If your child has been going around muttering “Creepers, Endermans, Mods” then the chances are they are immersed in Minecraft which boasts more than 100 million registered players around the world, many of them under 18s. So what do parents need to know about this phenomenon? Here is the The Only Minecraft Guide for Parents You Need to Read:
What is Minecraft
Minecraft is basically a construction game where you can build anything you can imagine out of blocks in imaginary worlds. Every player sees a different world because each world is randomly generated afresh each time. It’s a creative game that can be played alone or with others.
- There is no adult content or graphic violence. Players explore, search for resources, build and create structures and tools.
- Often called ‘online Lego’, kids are attracted to Minecraft by the chance to be super creative in a cool environment with just a few simple rules.
- Mod stands for modification, so e.g. making your own characters, resources, tools, etc.
- Minecraft has been rated as suitable for 7+ by PEGIB. iTunes has a 4+ rating for their Pocket Edition.
- Developers Mojang don’t allow anyone under the age of 13 to set up an account meaning any new purchase will have to go through a parent.
Creative and Survival Mode
There are 2 game modes (out of a total 5 available) that you may hear your child talking about: Creative Mode and Survival Mode:
#1. In Creative mode, you have an inventory of different block types to build with. Your only tools are the blocks and your imagination.
Creative mode is used by players interested by the building part of the game. Some players focus on architecture creating magnificent buildings and cities. Others focus on engineering and create complex machinery. Many players never leave Creative mode, because it allows them to build such amazing structures and they don’t need to worry about enemies appearing (as in Survival Mode).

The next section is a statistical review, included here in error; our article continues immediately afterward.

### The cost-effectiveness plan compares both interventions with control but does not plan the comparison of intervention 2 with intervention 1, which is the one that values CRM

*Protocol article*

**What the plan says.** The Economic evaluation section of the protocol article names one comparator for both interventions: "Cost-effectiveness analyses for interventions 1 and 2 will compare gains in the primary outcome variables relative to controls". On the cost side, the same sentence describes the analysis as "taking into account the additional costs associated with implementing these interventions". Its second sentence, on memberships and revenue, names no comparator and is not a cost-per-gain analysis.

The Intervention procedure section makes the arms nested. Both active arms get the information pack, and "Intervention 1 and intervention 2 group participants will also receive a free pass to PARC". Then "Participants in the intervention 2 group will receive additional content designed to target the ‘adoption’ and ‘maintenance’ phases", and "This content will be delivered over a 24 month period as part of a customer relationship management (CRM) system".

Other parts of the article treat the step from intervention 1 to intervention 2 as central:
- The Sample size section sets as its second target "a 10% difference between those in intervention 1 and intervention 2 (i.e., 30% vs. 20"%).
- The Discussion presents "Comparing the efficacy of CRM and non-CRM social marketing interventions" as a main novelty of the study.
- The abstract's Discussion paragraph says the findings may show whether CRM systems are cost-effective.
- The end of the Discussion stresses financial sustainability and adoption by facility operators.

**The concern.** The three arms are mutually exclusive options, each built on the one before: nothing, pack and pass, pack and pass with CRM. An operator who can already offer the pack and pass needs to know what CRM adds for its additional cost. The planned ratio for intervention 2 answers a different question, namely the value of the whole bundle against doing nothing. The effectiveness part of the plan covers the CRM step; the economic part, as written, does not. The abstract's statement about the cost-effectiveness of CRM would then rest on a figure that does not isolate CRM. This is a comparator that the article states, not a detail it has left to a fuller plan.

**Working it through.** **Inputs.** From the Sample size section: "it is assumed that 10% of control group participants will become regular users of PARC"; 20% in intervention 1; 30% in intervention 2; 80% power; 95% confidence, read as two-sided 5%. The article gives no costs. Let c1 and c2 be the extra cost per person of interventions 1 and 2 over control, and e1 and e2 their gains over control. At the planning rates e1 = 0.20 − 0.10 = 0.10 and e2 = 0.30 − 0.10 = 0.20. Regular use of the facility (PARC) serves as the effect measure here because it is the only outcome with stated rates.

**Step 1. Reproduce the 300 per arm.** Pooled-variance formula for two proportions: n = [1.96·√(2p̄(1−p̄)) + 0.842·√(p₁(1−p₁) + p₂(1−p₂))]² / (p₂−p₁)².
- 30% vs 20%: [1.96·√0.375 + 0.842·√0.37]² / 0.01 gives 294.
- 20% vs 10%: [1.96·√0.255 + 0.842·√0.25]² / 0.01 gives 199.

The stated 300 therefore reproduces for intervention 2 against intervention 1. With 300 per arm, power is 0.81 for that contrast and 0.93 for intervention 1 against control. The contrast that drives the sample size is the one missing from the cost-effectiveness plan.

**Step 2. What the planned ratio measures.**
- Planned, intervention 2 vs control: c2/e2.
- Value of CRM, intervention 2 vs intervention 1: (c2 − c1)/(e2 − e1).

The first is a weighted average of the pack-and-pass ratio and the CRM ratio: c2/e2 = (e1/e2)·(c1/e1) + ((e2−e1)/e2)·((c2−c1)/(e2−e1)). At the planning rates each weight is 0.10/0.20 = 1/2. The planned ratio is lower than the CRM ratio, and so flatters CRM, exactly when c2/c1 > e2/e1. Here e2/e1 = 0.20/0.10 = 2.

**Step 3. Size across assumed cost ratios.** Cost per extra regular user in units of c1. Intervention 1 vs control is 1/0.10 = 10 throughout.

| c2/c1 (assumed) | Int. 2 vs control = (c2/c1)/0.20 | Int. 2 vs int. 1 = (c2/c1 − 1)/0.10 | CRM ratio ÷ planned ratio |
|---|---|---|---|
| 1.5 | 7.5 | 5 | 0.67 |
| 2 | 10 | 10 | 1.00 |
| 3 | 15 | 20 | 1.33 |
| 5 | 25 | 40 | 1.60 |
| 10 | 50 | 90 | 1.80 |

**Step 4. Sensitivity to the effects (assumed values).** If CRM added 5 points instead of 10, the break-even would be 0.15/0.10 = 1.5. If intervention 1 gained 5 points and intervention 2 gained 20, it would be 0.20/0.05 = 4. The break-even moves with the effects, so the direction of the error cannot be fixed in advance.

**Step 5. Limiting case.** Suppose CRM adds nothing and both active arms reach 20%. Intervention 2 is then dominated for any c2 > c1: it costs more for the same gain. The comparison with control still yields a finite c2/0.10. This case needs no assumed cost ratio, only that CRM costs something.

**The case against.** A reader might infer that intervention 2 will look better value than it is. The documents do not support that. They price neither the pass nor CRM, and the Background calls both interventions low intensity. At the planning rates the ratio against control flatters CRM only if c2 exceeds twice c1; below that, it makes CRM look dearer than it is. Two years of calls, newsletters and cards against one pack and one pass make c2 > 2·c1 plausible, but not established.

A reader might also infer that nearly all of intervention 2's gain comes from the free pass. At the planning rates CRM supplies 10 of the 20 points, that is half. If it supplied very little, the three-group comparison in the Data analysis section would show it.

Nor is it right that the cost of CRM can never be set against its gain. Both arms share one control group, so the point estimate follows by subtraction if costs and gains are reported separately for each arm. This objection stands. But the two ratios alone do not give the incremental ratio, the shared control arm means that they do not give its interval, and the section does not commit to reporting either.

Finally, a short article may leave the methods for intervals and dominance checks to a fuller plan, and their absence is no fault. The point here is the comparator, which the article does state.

Check out some of the most amazing creations on Minecraft.
#2. In Survival mode, there are enemies like Creepers and Skeletons (and the aforementioned Endermans) that you have to defend yourself against. In survival mode, you are stranded on a world with absolutely nothing. You will have to gather, craft, explore, mine, capture, discover, breed, farm, and protect. Survival mode is a great adventure game where you can do almost everything you want.
It can be intense and a little creepy for younger kids on Survival mode, for example, you may need to kill animals to survive, and although there’s no blood they do make a grunting noise when attacked, and there are lots of dark corners that need exploring.
What Do You Play Minecraft on?
MineCraft is available for
- devices such as iPod, iPad and Kindle Fires
- gaming systems such as Xbox and Playstation.
It can be played by a single player or multiple players. You can also play online with friends or strangers.
Pocket Edition Multi Player
If you have 2 or more different devices using Pocket Edition and sharing the same modem via Ethernet or wireless system, then you can play Minecraft with the other people on the same world.
Or you can actually set up a private server which will limit the players to only those friends and family in your home, or the ones you’ve invited (you can find instructions on how to do that here).
Multi Player Servers
Then there are multiplayer servers that allow players from around the world to build, explore and play together. Most of these multi player servers are not monitored for language or content, so as with any online activity, children need to know how to be safe. There are also family friendly servers available where moderators do keep an eye on language etc.